How to talk to your kids about school safety
Grand Haven Tribune (MI) – December 7, 2021
Local schools are working to help kids who are struggling with fears due to the Oxford school shooting and the corresponding closures of area schools due to threats. Emily Berry, a social worker at Grand Haven High School, said it’s important to remember that kids take clues on how to handle situations based on their parents’ reactions.

Handling College Admission Decisions: A Sidecar Parent’s Guide
Forbes – December 3, 2021
Helicopter, bulldozer, snowplow, tugboat, Velcro, tiger, and now drone—these are all the deprecatory labels that we use to describe today’s overinvolved, and sometimes aggressive, parents. Throughout two decades as a school counselor, I have witnessed these child-rearing styles and many others, some productive and others less so. However, I am not…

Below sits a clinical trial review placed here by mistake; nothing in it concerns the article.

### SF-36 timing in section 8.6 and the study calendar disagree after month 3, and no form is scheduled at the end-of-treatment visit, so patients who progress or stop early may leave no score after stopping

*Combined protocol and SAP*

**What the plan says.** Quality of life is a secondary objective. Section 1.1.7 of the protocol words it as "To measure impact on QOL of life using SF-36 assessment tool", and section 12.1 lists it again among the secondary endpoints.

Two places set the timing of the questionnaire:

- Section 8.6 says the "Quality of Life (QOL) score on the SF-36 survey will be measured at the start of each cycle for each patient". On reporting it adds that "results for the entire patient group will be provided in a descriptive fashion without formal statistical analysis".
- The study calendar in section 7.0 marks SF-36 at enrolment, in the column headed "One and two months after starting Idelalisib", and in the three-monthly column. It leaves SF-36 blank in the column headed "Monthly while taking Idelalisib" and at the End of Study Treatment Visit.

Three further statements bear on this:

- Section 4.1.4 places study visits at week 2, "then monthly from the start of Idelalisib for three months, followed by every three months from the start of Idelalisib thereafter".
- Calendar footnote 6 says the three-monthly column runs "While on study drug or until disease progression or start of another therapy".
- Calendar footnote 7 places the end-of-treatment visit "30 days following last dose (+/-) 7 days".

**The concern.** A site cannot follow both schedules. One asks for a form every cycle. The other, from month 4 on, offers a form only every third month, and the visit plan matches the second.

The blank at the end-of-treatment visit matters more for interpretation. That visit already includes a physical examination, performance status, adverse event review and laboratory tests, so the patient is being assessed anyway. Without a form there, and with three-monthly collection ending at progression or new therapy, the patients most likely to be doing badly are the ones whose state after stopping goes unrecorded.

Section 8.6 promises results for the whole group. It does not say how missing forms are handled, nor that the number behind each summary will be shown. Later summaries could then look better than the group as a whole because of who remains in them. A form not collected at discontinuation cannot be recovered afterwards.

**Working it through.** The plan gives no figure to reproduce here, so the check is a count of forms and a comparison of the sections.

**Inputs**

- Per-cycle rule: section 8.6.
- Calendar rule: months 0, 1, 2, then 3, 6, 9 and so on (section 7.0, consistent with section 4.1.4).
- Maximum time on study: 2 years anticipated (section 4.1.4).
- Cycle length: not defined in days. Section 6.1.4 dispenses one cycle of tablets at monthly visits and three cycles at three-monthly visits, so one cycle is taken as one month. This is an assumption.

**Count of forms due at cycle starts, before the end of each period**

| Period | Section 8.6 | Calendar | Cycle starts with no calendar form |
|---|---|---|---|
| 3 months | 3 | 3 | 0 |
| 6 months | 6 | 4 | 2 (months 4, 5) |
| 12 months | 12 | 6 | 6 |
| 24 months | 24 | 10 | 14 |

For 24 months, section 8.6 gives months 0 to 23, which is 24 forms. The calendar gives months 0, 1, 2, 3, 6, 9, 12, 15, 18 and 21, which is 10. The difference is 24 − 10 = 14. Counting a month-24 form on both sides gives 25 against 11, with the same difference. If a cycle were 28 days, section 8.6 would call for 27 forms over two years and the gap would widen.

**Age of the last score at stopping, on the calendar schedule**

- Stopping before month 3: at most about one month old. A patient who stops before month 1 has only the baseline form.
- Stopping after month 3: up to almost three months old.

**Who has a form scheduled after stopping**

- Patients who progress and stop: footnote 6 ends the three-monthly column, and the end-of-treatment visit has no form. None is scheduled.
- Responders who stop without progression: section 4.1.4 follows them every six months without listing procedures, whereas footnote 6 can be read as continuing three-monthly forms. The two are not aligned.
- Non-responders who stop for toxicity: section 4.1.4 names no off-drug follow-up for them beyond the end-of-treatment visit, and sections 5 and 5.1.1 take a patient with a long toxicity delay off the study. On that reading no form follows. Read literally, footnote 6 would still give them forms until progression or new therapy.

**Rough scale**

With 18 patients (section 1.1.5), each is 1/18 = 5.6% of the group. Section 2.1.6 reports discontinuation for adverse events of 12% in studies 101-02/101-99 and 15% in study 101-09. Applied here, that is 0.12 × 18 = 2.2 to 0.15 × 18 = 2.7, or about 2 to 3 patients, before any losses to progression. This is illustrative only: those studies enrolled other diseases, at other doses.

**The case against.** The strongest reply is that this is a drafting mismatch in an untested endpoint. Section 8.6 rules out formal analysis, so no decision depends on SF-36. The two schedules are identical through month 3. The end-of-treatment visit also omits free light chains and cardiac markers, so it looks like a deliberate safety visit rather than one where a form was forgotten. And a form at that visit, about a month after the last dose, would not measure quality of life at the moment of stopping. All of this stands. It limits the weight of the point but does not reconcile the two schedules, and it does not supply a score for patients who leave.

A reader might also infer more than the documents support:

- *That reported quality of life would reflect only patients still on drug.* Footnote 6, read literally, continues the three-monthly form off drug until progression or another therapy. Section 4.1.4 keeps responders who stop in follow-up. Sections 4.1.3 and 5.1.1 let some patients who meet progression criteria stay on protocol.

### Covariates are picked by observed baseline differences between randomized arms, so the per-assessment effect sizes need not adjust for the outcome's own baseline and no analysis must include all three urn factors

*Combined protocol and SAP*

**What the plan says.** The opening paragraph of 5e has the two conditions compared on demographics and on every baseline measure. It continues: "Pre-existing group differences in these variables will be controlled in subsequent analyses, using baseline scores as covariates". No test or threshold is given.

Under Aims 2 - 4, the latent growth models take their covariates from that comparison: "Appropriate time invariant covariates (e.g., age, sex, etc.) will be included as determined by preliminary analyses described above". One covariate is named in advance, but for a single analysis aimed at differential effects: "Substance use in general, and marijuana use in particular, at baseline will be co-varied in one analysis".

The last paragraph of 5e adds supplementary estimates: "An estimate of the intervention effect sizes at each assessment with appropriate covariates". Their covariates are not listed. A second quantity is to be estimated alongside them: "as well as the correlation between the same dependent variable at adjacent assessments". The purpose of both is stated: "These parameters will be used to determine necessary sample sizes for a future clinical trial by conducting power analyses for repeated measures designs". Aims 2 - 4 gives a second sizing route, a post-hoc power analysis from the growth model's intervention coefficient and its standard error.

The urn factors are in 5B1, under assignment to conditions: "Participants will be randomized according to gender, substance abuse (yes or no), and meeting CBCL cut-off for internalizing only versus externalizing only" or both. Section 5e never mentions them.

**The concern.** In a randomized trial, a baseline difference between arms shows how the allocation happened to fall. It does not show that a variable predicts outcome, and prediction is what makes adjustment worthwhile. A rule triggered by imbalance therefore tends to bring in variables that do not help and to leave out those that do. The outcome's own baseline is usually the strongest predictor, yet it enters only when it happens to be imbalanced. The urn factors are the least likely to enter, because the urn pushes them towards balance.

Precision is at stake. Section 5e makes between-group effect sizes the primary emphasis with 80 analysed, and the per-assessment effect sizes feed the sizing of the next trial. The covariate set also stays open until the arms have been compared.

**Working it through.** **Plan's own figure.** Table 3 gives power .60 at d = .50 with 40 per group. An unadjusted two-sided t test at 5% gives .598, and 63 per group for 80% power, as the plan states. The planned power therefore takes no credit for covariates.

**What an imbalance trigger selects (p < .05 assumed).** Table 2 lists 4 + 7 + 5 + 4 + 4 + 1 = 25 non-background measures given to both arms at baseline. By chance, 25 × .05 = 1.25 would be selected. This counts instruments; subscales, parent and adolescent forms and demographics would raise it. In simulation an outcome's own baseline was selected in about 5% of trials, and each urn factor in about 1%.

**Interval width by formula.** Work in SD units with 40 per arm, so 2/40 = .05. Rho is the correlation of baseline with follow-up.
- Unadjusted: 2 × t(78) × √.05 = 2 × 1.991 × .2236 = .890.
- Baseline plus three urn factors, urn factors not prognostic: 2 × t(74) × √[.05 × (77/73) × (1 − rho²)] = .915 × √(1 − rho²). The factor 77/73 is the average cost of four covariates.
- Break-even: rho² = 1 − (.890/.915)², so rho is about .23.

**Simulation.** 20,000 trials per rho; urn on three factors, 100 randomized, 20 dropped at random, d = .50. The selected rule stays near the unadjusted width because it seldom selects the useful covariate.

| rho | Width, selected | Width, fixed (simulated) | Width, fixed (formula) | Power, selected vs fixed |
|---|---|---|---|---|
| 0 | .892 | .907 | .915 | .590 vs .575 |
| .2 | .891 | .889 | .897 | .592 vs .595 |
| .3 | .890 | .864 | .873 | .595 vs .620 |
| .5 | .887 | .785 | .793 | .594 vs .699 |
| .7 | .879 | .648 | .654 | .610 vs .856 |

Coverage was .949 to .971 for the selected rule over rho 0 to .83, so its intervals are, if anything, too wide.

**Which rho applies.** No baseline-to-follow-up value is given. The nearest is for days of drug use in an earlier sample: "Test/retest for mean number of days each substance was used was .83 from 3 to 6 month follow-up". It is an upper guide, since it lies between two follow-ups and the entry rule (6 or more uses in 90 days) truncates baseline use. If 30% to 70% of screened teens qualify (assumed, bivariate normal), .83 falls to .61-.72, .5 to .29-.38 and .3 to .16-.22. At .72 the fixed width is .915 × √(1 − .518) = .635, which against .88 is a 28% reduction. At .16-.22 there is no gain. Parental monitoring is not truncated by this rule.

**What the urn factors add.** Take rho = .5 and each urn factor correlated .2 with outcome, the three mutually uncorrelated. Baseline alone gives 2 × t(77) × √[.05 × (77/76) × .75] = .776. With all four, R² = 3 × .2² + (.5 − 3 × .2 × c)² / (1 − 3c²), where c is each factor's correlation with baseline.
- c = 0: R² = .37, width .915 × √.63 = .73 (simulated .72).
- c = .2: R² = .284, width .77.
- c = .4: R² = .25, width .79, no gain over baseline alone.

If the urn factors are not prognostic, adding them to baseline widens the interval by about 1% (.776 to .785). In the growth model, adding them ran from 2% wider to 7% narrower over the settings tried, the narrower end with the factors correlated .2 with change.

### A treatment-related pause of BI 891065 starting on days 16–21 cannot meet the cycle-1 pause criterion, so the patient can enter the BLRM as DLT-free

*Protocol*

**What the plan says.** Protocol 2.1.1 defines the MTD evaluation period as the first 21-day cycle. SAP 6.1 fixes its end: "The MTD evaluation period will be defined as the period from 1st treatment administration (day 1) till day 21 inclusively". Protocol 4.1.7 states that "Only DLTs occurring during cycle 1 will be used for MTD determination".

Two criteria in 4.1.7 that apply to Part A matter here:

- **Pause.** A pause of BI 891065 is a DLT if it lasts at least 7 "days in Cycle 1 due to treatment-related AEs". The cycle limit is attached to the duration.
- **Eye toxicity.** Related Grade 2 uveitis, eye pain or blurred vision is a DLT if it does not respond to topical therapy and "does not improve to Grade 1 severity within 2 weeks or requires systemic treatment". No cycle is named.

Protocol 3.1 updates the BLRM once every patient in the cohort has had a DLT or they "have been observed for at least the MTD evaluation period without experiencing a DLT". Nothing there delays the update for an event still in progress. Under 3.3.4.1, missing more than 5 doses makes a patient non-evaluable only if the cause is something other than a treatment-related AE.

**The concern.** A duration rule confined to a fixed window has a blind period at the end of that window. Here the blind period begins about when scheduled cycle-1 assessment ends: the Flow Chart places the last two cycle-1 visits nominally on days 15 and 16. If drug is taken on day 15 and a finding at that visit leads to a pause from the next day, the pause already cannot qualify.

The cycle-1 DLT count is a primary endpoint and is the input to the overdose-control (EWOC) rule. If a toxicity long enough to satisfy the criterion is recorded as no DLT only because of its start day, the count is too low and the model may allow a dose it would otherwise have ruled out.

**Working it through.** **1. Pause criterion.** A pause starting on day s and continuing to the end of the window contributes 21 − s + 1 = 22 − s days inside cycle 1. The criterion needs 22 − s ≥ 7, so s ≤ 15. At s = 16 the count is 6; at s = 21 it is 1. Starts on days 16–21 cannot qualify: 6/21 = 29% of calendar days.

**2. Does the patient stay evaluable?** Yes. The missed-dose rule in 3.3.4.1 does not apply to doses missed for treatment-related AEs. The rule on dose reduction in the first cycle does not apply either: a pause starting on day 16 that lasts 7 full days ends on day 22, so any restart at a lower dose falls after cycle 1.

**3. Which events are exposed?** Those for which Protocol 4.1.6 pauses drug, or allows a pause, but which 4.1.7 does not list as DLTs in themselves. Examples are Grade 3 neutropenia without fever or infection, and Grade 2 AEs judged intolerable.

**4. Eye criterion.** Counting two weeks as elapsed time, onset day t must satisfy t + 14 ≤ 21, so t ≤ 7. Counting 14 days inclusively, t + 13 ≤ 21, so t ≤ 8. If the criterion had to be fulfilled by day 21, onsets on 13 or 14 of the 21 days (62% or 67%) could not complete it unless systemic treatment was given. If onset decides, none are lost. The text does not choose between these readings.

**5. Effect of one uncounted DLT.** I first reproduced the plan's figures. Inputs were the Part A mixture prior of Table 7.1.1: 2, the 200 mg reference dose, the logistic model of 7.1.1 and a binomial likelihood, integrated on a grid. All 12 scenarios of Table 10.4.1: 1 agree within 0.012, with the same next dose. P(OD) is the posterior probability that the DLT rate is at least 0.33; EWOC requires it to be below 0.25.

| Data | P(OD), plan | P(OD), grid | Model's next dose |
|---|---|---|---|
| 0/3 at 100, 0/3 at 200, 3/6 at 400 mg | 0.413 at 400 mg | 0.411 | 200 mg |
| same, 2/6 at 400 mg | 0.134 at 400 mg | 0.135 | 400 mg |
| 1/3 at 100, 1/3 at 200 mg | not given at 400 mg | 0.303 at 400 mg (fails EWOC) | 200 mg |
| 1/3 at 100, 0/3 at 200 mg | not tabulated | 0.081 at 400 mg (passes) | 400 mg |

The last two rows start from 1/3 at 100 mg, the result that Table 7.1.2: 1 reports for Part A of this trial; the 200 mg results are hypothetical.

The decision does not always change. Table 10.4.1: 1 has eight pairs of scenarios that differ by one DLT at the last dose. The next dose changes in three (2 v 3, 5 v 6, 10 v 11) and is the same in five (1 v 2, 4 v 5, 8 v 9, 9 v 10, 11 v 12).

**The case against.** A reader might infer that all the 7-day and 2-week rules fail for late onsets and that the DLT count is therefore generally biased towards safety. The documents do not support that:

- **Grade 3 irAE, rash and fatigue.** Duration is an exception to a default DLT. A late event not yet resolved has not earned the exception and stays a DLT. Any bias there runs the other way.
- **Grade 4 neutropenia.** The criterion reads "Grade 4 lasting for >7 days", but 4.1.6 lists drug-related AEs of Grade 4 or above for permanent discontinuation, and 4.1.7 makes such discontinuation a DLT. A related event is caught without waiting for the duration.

Admissions Process & Strategy

College admission applications spike as January deadline nears
CNBC – December 7, 2021
Already, the number applications filed for undergraduate admission is up 22% from pre-pandemic levels, according to the Common App. However, 60% of applicants are from the most affluent communities, while only 5% are from the lowest-income areas.

How to successfully request a gap year deferral
La Morinda Weekly (CA) – December 8, 2021
Some students choose to defer their undergraduate studies to take a gap year, using the time to work, travel, or volunteer. Aside from having a concrete gap year plan, students must ensure that they apply for a deferral at the college they plan to attend. The deferral process differs across colleges, and thus it is vital that students understand their college’s policies…


When the SAT Feels Like a Lock, Not a Key
EdSurge – December 7, 2021